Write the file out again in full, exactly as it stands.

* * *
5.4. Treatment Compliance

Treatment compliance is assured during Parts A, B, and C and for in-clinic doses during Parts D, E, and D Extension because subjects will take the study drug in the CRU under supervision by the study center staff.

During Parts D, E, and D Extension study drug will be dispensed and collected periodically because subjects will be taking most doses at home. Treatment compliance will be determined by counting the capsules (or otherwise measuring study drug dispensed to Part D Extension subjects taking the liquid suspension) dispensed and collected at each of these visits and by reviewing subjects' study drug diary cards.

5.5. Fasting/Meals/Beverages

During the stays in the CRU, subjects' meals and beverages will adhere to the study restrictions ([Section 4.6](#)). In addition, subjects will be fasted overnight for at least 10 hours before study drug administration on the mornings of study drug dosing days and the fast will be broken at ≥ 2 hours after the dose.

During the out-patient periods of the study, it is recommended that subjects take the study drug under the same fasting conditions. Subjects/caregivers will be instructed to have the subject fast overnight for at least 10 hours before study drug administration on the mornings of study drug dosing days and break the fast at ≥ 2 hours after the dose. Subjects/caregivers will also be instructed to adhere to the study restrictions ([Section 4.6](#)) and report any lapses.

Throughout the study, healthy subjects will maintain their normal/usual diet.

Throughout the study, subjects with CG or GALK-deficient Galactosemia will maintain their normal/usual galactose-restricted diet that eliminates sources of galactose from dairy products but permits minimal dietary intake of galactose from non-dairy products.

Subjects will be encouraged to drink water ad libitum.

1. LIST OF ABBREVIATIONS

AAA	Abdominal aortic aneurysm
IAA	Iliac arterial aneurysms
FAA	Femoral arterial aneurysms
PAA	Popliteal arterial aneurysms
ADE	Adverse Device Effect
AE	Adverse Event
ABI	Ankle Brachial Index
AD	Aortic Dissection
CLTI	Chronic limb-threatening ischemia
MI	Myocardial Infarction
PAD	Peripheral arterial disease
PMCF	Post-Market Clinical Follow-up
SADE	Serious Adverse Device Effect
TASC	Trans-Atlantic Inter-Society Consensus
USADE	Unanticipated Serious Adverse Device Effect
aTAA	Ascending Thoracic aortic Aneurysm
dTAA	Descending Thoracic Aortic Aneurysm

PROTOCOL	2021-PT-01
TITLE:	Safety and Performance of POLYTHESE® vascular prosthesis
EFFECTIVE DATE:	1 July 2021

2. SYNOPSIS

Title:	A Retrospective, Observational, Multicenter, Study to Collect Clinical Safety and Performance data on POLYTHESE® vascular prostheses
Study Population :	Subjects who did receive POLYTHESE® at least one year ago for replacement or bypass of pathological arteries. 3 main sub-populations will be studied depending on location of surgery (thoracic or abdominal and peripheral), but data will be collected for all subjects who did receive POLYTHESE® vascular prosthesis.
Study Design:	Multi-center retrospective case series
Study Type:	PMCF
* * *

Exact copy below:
5.4. Treatment Compliance

Treatment compliance is assured during Parts A, B, and C and for in-clinic doses during Parts D, E, and D Extension because subjects will take the study drug in the CRU under supervision by the study center staff.

During Parts D, E, and D Extension study drug will be dispensed and collected periodically because subjects will be taking most doses at home. Treatment compliance will be determined by counting the capsules (or otherwise measuring study drug dispensed to Part D Extension subjects taking the liquid suspension) dispensed and collected at each of these visits and by reviewing subjects' study drug diary cards.

5.5. Fasting/Meals/Beverages

During the stays in the CRU, subjects' meals and beverages will adhere to the study restrictions ([Section 4.6](#)). In addition, subjects will be fasted overnight for at least 10 hours before study drug administration on the mornings of study drug dosing days and the fast will be broken at ≥ 2 hours after the dose.

During the out-patient periods of the study, it is recommended that subjects take the study drug under the same fasting conditions. Subjects/caregivers will be instructed to have the subject fast overnight for at least 10 hours before study drug administration on the mornings of study drug dosing days and break the fast at ≥ 2 hours after the dose. Subjects/caregivers will also be instructed to adhere to the study restrictions ([Section 4.6](#)) and report any lapses.

Throughout the study, healthy subjects will maintain their normal/usual diet.

Throughout the study, subjects with CG or GALK-deficient Galactosemia will maintain their normal/usual galactose-restricted diet that eliminates sources of galactose from dairy products but permits minimal dietary intake of galactose from non-dairy products.

Subjects will be encouraged to drink water ad libitum.

1. LIST OF ABBREVIATIONS

AAA	Abdominal aortic aneurysm
IAA	Iliac arterial aneurysms
FAA	Femoral arterial aneurysms
PAA	Popliteal arterial aneurysms
ADE	Adverse Device Effect
AE	Adverse Event
ABI	Ankle Brachial Index
AD	Aortic Dissection
CLTI	Chronic limb-threatening ischemia
MI	Myocardial Infarction
PAD	Peripheral arterial disease
PMCF	Post-Market Clinical Follow-up
SADE	Serious Adverse Device Effect
TASC	Trans-Atlantic Inter-Society Consensus
USADE	Unanticipated Serious Adverse Device Effect
aTAA	Ascending Thoracic aortic Aneurysm
dTAA	Descending Thoracic Aortic Aneurysm

PROTOCOL	2021-PT-01
TITLE:	Safety and Performance of POLYTHESE® vascular prosthesis
EFFECTIVE DATE:	1 July 2021

2. SYNOPSIS

Title:	A Retrospective, Observational, Multicenter, Study to Collect Clinical Safety and Performance data on POLYTHESE® vascular prostheses
Study Population :	Subjects who did receive POLYTHESE® at least one year ago for replacement or bypass of pathological arteries. 3 main sub-populations will be studied depending on location of surgery (thoracic or abdominal and peripheral), but data will be collected for all subjects who did receive POLYTHESE® vascular prosthesis.
Study Design:	Multi-center retrospective case series
Study Type:	PMCF